Almost on the cusp of the Mariana Trench, before it plunges down into the very bowels of the ocean, scientists have found something rare and wonderful. Sometime in 2015, an underwater volcano experienced a massive eruption, spewing molten magma into the surrounding ocean.
As the incredibly hot magma meets the water, it begins to rapidly cool. The result? A vast field of volcanic glass. And, even more spectacularly, at a depth of 4,050-4,450 metres (2.51 to 2.76 miles) it’s the deepest known volcanic eruption ever found on Earth.
This large field of volcanic glass stretches 7.3 kilometres (4.5 miles) along a region known as the Mariana Trough, a back-arc basin associated with the active volcanic arc that runs along the lip of the Mariana Trench.
Since this region sits right on the edge of a subduction zone, where the edge of one tectonic plate slips under another, volcanic activity is not unexpected, nor even uncommon. But studying this activity isn’t easy.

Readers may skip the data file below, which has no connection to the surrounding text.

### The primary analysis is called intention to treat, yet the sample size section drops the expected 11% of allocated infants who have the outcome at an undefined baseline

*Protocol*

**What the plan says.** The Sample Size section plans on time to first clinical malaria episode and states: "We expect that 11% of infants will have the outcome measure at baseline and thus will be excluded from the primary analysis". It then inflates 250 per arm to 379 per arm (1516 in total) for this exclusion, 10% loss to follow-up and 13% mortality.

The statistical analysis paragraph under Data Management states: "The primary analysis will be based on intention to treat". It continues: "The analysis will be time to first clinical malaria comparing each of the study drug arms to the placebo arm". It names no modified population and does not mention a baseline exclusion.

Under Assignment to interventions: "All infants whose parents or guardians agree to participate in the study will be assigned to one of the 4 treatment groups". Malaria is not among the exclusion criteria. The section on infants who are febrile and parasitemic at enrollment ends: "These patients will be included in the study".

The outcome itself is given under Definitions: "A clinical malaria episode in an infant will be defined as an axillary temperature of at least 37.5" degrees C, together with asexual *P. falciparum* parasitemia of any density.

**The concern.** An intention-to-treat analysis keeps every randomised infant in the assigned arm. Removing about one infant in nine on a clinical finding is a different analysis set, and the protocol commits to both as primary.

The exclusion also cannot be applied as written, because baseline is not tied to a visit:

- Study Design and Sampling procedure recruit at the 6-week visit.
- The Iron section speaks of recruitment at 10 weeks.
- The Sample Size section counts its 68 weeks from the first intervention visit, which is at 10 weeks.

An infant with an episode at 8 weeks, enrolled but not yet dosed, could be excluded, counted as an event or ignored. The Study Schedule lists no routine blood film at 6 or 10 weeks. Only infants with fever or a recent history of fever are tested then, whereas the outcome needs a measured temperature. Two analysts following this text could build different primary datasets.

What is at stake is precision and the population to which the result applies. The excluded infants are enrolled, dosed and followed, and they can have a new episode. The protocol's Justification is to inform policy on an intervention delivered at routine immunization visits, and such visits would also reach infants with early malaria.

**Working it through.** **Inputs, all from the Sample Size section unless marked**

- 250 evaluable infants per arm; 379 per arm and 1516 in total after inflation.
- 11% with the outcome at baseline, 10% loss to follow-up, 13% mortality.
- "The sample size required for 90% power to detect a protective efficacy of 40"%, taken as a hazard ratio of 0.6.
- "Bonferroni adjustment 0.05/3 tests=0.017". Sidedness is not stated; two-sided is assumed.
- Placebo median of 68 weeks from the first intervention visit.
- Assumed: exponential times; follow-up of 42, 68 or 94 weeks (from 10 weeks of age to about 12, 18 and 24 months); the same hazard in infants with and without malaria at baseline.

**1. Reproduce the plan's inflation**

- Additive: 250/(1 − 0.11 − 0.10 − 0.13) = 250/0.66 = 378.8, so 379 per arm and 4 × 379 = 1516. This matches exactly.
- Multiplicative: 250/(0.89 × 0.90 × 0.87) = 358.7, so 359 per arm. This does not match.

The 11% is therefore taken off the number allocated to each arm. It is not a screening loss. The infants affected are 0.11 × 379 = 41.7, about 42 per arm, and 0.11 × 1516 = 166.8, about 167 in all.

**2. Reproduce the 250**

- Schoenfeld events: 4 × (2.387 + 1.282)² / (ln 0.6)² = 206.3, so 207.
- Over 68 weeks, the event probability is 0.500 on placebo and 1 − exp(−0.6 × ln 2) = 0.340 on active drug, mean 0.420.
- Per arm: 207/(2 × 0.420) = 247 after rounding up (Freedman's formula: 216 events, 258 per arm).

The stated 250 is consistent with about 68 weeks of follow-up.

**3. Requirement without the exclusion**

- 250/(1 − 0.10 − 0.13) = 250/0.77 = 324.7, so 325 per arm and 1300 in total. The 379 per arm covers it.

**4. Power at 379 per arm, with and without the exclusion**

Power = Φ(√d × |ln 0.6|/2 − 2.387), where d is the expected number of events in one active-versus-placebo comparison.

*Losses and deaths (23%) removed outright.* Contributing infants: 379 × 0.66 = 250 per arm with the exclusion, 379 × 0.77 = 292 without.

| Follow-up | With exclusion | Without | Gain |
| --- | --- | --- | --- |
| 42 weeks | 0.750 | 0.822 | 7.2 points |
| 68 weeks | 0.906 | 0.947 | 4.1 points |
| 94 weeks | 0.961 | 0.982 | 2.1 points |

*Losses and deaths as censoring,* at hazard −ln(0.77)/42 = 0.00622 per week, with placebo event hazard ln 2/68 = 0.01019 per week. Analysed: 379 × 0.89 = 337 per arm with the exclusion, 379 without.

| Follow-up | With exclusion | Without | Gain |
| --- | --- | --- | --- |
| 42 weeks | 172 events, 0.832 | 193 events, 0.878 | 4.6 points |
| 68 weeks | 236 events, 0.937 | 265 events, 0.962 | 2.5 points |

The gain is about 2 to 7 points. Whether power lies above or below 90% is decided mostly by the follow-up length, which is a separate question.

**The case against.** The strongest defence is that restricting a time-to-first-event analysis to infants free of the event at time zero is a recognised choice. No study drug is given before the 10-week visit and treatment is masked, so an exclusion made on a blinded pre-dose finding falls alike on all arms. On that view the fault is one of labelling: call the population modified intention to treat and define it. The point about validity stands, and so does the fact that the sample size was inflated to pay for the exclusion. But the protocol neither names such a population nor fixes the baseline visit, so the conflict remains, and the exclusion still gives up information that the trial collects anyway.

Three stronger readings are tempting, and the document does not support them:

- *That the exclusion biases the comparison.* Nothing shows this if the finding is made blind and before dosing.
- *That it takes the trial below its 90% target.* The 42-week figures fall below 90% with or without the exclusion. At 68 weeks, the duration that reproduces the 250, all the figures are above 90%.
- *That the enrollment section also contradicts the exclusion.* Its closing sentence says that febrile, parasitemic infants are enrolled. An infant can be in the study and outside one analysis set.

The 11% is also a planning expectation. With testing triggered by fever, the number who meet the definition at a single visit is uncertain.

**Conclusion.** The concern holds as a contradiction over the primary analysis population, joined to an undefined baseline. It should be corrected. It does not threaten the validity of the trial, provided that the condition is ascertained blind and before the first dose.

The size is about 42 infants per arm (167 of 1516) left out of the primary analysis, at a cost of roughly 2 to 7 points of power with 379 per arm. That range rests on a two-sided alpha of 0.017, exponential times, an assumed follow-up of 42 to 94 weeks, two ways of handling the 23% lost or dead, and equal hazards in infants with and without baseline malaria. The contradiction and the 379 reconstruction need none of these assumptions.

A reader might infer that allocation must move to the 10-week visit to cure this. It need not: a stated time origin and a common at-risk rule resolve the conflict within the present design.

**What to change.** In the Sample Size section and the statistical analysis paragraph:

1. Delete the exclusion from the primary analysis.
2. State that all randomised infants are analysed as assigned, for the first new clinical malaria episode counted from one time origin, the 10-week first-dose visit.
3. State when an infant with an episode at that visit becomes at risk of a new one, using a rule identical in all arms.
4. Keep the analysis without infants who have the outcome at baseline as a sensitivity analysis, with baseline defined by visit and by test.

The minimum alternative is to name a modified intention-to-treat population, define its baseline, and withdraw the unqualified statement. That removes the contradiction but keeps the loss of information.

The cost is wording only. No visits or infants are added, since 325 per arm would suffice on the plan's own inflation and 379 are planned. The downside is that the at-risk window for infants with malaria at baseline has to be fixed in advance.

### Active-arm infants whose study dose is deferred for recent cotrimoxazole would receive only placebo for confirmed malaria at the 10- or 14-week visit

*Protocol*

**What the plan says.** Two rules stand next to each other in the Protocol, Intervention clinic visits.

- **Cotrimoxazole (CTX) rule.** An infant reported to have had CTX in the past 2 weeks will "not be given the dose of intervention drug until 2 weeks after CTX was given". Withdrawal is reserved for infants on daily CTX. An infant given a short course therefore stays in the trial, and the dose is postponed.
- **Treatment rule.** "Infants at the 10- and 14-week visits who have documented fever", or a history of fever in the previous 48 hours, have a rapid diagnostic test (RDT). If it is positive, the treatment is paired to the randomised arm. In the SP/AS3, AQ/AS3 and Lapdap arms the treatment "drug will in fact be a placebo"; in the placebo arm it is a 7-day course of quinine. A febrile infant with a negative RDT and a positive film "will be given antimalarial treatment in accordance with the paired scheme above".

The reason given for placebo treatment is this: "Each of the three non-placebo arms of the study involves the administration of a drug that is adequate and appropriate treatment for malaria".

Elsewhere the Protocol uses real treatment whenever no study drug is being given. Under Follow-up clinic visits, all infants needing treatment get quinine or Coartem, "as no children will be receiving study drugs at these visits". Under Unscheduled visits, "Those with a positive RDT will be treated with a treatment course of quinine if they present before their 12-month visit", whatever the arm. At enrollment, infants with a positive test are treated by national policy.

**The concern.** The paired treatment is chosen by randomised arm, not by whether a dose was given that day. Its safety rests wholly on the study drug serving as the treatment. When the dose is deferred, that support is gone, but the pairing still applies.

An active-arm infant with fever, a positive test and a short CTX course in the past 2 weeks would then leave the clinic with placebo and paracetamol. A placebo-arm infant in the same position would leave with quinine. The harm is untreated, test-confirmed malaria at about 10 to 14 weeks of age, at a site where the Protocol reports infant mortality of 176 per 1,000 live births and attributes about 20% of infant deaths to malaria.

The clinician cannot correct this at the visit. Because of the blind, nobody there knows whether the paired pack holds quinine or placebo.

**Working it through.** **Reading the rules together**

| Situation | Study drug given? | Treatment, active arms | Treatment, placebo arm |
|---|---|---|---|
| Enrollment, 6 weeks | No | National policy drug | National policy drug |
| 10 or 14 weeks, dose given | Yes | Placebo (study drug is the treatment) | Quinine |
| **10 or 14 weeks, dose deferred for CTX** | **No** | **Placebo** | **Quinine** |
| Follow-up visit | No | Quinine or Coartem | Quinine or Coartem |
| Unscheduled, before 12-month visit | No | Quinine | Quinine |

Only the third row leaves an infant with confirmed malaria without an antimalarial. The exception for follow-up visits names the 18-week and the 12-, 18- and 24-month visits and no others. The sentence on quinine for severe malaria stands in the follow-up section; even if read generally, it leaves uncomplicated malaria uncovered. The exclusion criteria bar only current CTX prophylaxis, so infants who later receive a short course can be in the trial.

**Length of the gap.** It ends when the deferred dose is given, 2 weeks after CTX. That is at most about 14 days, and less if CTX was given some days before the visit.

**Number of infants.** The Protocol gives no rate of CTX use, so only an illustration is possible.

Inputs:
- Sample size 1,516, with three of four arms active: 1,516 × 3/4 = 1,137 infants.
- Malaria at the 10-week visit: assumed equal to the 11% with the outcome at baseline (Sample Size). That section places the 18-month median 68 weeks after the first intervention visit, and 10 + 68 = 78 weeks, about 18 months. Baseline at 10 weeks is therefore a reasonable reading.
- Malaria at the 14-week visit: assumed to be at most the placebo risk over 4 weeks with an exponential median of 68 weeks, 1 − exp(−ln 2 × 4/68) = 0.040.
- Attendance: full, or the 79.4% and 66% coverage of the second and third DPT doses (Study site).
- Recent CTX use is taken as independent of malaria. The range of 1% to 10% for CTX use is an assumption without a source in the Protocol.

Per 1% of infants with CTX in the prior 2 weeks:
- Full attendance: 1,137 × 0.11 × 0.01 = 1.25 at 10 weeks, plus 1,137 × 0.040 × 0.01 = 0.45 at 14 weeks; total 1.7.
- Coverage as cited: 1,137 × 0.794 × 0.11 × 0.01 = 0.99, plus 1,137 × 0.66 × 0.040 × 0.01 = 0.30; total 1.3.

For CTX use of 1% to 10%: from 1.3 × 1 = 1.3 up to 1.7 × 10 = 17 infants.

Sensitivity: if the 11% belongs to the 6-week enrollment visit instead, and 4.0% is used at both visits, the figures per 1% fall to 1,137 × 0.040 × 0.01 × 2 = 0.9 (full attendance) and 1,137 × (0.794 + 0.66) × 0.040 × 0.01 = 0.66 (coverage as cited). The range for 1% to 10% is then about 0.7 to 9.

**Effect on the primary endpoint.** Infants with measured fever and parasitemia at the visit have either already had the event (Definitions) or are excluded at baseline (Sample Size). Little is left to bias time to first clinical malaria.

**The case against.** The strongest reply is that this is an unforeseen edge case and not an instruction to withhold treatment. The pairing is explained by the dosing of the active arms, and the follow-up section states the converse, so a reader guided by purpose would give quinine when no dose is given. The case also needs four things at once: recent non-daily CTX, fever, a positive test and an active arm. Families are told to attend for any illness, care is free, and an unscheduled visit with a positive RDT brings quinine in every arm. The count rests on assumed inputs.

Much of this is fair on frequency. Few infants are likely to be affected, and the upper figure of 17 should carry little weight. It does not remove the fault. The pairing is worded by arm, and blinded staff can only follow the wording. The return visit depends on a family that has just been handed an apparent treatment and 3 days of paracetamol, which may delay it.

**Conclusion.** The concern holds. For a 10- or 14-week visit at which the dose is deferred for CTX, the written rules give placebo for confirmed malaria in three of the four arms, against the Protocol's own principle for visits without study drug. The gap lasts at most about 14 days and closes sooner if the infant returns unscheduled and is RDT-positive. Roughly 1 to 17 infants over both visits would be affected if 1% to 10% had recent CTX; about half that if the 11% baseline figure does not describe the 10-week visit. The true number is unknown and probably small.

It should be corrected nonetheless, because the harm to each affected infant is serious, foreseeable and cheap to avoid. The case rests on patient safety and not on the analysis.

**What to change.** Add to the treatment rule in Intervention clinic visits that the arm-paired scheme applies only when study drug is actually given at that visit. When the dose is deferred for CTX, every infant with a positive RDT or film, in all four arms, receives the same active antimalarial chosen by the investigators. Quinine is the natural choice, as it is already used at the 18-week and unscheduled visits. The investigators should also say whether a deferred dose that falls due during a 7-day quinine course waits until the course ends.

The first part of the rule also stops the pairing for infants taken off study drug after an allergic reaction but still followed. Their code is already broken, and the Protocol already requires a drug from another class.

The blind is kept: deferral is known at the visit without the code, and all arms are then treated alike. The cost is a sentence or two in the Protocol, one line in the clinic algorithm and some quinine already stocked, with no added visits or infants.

“We know that most of the world’s volcanic activity actually takes place in the ocean, but most of it goes undetected and unseen,” said marine geologist Bill Chadwick of Oregon State University and NOAA’s Pacific Marine Environmental Laboratory.
“Undersea quakes associated with volcanism are usually small, and most of the instrumentation is far away on land. Many of these areas are deep and don’t leave any clues on the surface. That makes submarine eruptions very elusive. Undersea volcanoes can help inform us about how terrestrial volcanoes work and how they impact ocean chemistry, which can significantly affect local ecosystems,” Chadwick said.
“It’s a special learning opportunity when we’re able to find them.”
The team has published their findings in the open-access journal Frontiers in Earth Science.